She was sent to Oklahoma Children’s Hospital, where Ms Statton says hospital staff told her to wait in the parking lot until her condition deteriorated. Two days later, she fled to Kansas for abortion care, fearing that she could bleed to death during the three-hour drive.
While most of the 14 states that ban abortions in the aftermath of Dobbs v Jackson Women’s Health Organization have exceptions for medical emergencies, plaintiffs argue that the nonmedical and limited language in laws that determine the boundaries of that care are failing to reflect medical realities for pregnant patients.
Nicole Blackmon, the lead plaintiff in the Tennessee case, learned she was pregnant last summer. The welcome news followed the death of her son Daniel, who was killed in a drive-by shooting months earlier.
But a routine ultrasound at 15 weeks revealed that the fetus’ organs were developing outside its body in a rare and lethal malformation known as limb body wall complex.
“Because of Tennessees’ cruel law, we only had two options: wait in the state and risk my health and life for several weeks or months, or travel to Washington DC for abortion,” which could cost thousands of dollars even with financial help, Ms Blackmon said in the briefing.
Her health worsened, and her water broke in the seventh month of pregnancy. After 32 hours of labor, she delivered a stillborn baby.
“No one should have to endure the emotional and physical pain and risk to their life like I have suffered in Tennessee,” she said. “Something good must come out of my pain. That’s why I’m joining this case. … What we went through was torture that no one should ever have to face.”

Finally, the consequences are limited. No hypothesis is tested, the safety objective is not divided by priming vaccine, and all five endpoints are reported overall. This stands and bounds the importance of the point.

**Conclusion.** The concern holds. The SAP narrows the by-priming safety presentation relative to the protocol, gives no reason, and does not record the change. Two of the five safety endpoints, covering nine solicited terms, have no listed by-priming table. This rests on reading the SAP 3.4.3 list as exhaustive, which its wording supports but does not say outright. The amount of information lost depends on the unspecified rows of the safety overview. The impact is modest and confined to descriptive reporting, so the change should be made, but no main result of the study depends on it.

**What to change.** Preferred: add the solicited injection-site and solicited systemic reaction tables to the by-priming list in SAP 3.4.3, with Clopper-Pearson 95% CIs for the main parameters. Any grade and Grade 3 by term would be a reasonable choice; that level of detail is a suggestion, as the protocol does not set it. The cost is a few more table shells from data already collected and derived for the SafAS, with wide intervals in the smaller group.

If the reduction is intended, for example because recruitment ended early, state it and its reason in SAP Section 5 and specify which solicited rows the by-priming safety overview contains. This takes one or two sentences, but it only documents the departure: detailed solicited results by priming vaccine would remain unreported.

Allie Phillips, who has also joined the Tennessee complaint, learned she was pregnant last November. The family was expecting a baby girl they planned to name Miley Tose.
Doctors discovered multiple fetal diagnoses at 19 weeks during a routine ultrasound, forcing Ms Phillips to seek emergency abortion care in a state where abortion is effectively outlawed at all stages of pregnancy. She raised money for travel to New York City, where she learned at the clinic that Miley’s heart already had stopped.
“I had to grieve the loss of my daughter in a city I’d never been to” away from family, she said. “Politicians are passing cruel laws against something they know absolutely nothing about.”
Jennifer Adkins, a plaintiff in the Idaho lawsuit, learned she was pregnant with her second child earlier this year. They were expecting a Halloween due date. A 12-week ultrasound revealed several fatal complications that put Ms Adkins at risk for a rare but dangerous condition known as mirror syndrome, in which the mother’s body begins to mimic the fetus’s life-threatening symptoms. She ultimately traveled to Oregon to seek abortion care.
“It isn’t safe to be pregnant in Idaho,” Ms Adkins said. “People in Idaho must be able to make informed decisions with their doctors without the intrusion in politics.”